And there’s no excuse for pride of modesty either. I see this in evangelical young women, for the most part, mainly because they are the ones who come to me for guidance and advice. There is a lot of initial enthusiasm, and they flaunt their new modest (but fashionable) dresses and headscarves before their less modest friends. They wear modesty rather than are modest. They are not interested in leaving the sinful world behind while aiming for the new Jerusalem. They want to be the Christian character in the game of culture. Others – usually young American women who have read some Amish novels or have seen some “Amish” themed movies or television – desire the Plain life, but find it means Self disappears into the cape dress and kapp. When the cape dress fails to flatter them as they wished, they abandon it. They have not given up the idol in the mirror.

Plain is as much a dedicated life as the monastery. It is a practice of Christian self-denial, and to some degree, all Christians are called to it. The context of it will be different from one place to another, but it is the same. It is a modesty of forgetting the anxiety around the projection of Self. God requires that we become transparent to His Will, both in receiving it and giving it forth. If what we want to project is our own personality, contrived as that is, we cannot be the medium for God’s Peace.

I will say it bluntly: Christian life, no matter who you are, requires great self-sacrifice. It requires great sacrifice of all that we may hold dear in this world. We don’t live in the world of popular culture – television, entertainment, parties, popularity, personal attractiveness, amusement, status, shopping – we live in the Kingdom of God. Jesus brought it to us, and we inherited it with His death, resurrection and return to the Father. We have it now. What we bring into that Kingdom must be beneficial to all who live in it. What we carry out of it must be what proclaims the Kingdom, and the reality of new life through Jesus Christ. It isn’t just a matter of “believing in him,” a brief prayer that we memorize as a talisman, but a change in our daily lives. We are called by Him – really called, like a parent calling a child home at dusk, and no matter where we are and what we are doing, we are with Him and alive in Him, and He in us. When the rest of the world looks for Jesus, they will see you.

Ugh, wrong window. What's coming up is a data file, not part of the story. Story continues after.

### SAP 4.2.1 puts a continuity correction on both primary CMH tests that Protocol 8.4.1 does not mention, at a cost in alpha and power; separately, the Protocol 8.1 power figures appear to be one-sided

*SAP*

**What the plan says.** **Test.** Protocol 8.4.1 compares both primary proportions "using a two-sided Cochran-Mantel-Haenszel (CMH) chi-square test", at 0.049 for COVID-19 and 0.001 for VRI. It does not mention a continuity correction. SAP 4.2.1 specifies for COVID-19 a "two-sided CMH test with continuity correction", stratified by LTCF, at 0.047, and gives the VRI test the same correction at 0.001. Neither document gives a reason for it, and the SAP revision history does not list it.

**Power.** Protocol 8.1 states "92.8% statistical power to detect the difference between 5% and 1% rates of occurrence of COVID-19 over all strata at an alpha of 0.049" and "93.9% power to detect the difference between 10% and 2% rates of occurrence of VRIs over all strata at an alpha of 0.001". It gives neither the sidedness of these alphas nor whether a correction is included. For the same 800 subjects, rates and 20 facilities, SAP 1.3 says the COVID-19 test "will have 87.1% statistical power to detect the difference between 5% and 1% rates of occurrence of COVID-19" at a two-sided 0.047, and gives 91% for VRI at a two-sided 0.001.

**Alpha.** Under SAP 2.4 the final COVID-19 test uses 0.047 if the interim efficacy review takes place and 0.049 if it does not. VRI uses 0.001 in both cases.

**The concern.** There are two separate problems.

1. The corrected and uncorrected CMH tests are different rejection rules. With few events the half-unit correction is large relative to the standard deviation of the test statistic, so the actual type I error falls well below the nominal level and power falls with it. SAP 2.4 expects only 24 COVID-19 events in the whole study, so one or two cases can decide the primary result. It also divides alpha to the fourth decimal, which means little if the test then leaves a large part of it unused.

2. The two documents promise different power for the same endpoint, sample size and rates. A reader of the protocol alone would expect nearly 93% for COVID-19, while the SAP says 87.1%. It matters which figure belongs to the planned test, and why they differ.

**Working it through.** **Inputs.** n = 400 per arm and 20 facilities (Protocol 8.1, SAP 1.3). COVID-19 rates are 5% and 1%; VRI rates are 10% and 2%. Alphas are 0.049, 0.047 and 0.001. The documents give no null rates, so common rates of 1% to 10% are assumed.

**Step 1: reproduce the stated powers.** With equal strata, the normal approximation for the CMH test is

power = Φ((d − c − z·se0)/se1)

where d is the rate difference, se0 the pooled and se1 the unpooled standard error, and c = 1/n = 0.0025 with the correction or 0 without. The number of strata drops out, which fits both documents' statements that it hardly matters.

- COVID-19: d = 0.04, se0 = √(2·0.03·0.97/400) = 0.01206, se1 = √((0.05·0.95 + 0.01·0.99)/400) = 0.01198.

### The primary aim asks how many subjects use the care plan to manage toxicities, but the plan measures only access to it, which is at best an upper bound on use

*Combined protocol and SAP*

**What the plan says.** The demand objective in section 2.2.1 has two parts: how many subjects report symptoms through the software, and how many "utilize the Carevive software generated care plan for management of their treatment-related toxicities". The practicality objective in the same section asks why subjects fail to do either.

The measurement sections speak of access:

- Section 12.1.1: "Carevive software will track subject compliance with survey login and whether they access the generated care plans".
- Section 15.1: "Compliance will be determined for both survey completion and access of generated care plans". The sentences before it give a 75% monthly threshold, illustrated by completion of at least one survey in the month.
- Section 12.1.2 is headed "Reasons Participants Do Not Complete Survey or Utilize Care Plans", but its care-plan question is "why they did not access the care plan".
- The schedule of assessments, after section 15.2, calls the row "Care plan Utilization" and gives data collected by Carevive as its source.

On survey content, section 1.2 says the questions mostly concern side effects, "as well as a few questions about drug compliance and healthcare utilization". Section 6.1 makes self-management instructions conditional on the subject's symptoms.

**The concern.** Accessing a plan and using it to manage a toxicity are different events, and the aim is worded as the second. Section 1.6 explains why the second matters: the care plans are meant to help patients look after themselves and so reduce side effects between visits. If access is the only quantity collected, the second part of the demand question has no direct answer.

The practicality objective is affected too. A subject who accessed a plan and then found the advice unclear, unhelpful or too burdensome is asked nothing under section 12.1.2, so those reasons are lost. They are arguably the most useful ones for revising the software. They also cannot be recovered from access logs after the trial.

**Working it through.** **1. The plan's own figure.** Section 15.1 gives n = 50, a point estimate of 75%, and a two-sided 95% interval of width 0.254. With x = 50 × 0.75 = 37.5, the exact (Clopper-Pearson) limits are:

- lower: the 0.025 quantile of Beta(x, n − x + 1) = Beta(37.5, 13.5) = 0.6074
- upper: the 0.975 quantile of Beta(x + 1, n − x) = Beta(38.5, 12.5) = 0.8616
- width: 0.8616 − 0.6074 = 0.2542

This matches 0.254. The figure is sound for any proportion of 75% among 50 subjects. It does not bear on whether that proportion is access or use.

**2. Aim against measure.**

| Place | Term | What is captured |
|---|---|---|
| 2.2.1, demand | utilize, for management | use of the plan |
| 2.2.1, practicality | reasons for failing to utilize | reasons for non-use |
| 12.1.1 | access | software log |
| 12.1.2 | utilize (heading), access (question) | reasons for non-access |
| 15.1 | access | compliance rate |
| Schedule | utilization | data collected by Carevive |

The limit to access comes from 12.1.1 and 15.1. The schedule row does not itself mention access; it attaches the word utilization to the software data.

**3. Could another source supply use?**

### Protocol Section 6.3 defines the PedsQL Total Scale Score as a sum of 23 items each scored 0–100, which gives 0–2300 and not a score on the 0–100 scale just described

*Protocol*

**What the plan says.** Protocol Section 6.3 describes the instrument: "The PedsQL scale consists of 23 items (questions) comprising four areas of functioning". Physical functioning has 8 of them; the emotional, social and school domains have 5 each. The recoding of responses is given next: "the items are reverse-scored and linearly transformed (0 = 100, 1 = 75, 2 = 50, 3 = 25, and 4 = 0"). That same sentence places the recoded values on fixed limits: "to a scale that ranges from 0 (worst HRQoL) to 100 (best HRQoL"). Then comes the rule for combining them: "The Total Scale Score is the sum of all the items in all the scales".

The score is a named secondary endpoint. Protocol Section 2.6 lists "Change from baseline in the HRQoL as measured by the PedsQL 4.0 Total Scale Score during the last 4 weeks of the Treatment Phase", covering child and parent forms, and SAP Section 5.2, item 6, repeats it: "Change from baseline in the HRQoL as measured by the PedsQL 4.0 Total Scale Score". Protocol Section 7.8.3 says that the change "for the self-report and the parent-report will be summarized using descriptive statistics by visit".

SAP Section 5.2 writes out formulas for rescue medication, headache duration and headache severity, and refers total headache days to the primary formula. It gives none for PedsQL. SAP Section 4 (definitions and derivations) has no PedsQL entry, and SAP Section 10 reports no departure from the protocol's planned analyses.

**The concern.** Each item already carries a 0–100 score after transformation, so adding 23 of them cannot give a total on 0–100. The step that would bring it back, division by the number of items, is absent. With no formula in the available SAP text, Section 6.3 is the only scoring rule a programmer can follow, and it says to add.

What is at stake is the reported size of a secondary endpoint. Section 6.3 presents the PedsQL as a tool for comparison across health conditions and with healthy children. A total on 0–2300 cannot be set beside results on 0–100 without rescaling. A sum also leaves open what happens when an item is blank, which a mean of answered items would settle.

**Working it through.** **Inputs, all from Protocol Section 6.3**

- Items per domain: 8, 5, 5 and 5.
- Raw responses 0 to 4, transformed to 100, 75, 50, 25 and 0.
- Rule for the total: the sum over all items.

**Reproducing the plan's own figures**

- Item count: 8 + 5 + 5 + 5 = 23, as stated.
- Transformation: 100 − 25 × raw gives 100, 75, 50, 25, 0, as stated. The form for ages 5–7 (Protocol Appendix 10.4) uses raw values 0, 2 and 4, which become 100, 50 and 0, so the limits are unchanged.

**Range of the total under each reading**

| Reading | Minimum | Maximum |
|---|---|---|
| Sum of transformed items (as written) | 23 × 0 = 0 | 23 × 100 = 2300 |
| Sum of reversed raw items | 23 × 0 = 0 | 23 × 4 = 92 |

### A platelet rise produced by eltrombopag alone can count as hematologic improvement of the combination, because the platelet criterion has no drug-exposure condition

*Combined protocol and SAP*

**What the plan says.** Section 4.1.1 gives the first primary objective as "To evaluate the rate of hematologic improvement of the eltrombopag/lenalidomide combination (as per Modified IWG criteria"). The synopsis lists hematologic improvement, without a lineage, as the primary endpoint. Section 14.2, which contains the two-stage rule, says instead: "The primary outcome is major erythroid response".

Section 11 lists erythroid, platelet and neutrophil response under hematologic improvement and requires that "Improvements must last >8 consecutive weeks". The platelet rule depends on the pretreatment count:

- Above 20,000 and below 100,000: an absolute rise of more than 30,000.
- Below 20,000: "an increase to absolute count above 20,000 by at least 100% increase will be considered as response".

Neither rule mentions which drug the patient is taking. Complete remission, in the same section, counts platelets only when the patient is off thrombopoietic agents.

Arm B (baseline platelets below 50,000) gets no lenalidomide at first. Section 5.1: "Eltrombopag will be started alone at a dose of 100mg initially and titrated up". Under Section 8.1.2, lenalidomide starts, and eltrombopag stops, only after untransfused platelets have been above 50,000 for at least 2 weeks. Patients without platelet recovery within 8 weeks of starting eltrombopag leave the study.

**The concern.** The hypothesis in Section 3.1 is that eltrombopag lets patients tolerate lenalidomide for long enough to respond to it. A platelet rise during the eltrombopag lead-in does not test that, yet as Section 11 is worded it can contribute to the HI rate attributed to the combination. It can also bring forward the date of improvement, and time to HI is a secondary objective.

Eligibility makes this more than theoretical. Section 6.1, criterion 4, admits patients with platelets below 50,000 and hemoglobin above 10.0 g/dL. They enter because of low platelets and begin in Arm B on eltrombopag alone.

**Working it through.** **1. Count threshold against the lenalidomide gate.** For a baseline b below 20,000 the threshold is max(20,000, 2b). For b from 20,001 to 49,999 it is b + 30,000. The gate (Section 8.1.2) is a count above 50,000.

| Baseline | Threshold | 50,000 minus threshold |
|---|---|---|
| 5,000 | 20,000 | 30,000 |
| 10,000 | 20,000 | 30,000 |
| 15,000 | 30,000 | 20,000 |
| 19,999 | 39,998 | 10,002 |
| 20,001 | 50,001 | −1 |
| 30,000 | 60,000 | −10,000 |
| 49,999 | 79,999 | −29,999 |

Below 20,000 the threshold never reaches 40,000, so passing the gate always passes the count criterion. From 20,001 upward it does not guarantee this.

from Amish Village

Christians: Stand up for Jesus

As readers know by now, I am shocked and disheartened by recent world events, particularly the violence we see. I’ve said before that we need to work on our own lives to end acceptance of violence. It is all around us; it is the go-to solution when demanding doesn’t work. It happens on the large-scale when 93 people are killed in one day in Oslo, Norway by a man with homemade bombs and some guns. It happens on a small scale everyday whenever a teenager is beaten for being gay, or a parent hits a child in the name of discipline. It happens quietly with racial slurs and jokes. It happens loudly when a political rally is shouted into an angry frenzy over the issues of immigration and second languages.